Why America's prison rape epidemic is everyone's problem
We won't end taxpayer-funded rape until we get serious about rape in general
We have recently seen an uptick in the conversation about prison rape: A former inmate wrote in The New York Times about her experience; The Nation asked "Why Americans Don't Care"; The Atlantic featured one young man's harrowing story of too many attackers to number. And then there was Get Hard, the film starring Will Ferrell and Kevin Hart, which led The Week's Scott Meslow to bluntly suggest that "Hollywood needs to stop treating prison rape as a punchline."
The facts are appalling. The Bureau of Justice Statistics has found that in 2011 alone, some 200,000 people were sexually victimized in the American prison system. Stronger inmates prey on the weak, and far too many guards close their eyes, collude, or are themselves rapists. The Prison Rape Elimination Act, passed in 2003 to provide some protection for the youngest and most vulnerable, is rarely effectual and often ignored. And as Meslow made excruciatingly clear, American culture thinks it's all pretty funny — just look at John Oliver's supercut.
This is a human disaster of monumental proportion, and the eagerness with which we laugh it off is an indictment of our notions of justice. I'm hopeful that the widely shared dismay over Get Hard indicates a shift in the discourse — but real change will only happen if we come to understand prison rape in the context in which any rape, anywhere, must be seen.
Rape is never about sex; rape is always about power and control. Rape is a tool, a weapon, a means of communication. Rapists are telling themselves and their victims who's in charge, and whose body is forfeit.
For most rapists, of course, the power and control are fleeting. The prisoner who attacks is still, after all, in prison. Soldiers who rape remain subject to military commands. The guy who won't take no for an answer has a boss, or a coach, or any number of impositions on his time and freedom.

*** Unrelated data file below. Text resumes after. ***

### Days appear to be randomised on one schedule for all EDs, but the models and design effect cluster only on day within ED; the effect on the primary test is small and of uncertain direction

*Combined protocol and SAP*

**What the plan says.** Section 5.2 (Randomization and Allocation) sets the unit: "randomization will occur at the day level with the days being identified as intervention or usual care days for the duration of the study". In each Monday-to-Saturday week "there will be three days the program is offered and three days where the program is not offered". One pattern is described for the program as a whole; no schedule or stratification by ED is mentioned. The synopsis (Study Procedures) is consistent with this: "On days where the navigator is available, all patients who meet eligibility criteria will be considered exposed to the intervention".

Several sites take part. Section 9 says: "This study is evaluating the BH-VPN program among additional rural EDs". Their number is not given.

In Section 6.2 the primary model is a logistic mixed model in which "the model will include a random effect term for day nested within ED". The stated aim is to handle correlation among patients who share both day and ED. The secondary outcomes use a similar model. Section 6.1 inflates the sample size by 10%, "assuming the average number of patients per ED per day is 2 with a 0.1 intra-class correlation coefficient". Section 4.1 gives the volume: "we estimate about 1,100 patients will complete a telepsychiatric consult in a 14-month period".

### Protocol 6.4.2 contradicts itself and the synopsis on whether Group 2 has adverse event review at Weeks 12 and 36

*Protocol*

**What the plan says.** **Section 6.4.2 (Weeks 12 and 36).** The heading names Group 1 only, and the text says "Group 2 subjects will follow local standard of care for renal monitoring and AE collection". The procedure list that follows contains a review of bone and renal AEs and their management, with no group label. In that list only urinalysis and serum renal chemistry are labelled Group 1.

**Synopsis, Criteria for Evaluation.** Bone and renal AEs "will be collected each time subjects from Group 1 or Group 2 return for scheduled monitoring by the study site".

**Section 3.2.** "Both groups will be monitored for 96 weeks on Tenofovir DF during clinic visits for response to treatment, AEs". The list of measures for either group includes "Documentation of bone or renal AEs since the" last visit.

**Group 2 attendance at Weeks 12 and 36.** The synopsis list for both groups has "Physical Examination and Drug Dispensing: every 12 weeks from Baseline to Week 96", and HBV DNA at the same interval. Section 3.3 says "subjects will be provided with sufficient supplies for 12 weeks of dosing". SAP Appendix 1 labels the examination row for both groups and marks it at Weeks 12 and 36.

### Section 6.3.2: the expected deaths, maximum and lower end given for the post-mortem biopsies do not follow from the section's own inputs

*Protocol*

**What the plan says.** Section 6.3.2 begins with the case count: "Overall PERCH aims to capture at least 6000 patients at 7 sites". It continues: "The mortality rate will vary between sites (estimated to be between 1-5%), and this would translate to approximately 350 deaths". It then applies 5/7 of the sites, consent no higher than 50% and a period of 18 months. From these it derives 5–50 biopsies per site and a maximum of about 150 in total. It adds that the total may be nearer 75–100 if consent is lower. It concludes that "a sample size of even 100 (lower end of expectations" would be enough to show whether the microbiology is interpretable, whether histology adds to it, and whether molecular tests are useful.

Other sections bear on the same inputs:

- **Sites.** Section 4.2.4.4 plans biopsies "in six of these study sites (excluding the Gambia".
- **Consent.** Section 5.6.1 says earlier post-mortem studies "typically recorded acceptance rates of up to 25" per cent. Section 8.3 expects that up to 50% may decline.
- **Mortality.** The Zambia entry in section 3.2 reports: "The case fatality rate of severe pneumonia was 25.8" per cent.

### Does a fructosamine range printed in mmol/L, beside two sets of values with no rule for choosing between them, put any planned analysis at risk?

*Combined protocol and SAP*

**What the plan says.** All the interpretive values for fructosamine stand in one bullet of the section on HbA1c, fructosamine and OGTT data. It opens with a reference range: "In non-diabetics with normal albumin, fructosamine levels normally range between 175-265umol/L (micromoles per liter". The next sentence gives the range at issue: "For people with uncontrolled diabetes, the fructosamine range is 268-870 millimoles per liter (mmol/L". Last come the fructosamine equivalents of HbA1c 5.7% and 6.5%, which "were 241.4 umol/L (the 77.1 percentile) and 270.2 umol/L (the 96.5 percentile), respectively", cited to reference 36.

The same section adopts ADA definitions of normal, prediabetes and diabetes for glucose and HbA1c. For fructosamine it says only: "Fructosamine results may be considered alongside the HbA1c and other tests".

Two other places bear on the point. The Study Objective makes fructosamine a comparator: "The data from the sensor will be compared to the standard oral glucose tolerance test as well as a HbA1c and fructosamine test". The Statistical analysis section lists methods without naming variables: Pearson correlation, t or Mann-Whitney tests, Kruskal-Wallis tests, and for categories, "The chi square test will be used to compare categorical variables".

Power is never complete — yet in that moment in which they choose to rape, rapists seek to use another person's body to proclaim that here, at least, they have some small measure of it. The victim is a delivery mechanism for the rapist's message.
Rape has been pressed into service as psychological warfare throughout human history, the bodies of women and vanquished men serving not just as trophies, but also tactical advantage. Traumatized women may fail to support their fighting men; fighting men may lose faith in their manhood; whole communities can be shattered in a single night's raid.
But the message need not be military, or coordinated. It can be local, as in a priest's parish or a family home; it can be individual, as with Bill Cosby and Stephen Collins; it can be amorphous, everywhere felt yet difficult to pin down. But the essentials of the message are the same: I am in charge. Your body — the flesh and blood with which you rise in the morning and lie down at night — is mine.
It's imperative to note that survivors' reactions are deeply personal, and absolutely not contingent on the message their attackers may have intended to send. Survivors will tell you: The assault does not define them.
Each moment and each person and each event is individual and complex — but the act, the act itself, the act of using another person's body for your own ends, really is a very simple thing. It's about power. It's about control. Wherever and however it happens.
The need to genuinely address what amounts to taxpayer-funded and state-sanctioned rape in our prisons is acute and quite desperate. We cannot idly abide the tortures to which some inmates are regularly subjected.
But it would be a grievous error to cordon off one kind of rape from another, this victim from that. Human society is riddled with sexual abuse, and we will not change that fact until we see each attack within the context of a culture that has been far too tolerant of it.
Prison rape exists on a continuum that winds its way through our streets and our schools and our homes and our workplaces; only when we begin to recognize and champion the full human autonomy of all people, no matter their gender, place in the hierarchy, or time served, will we begin to truly free ourselves of its evil.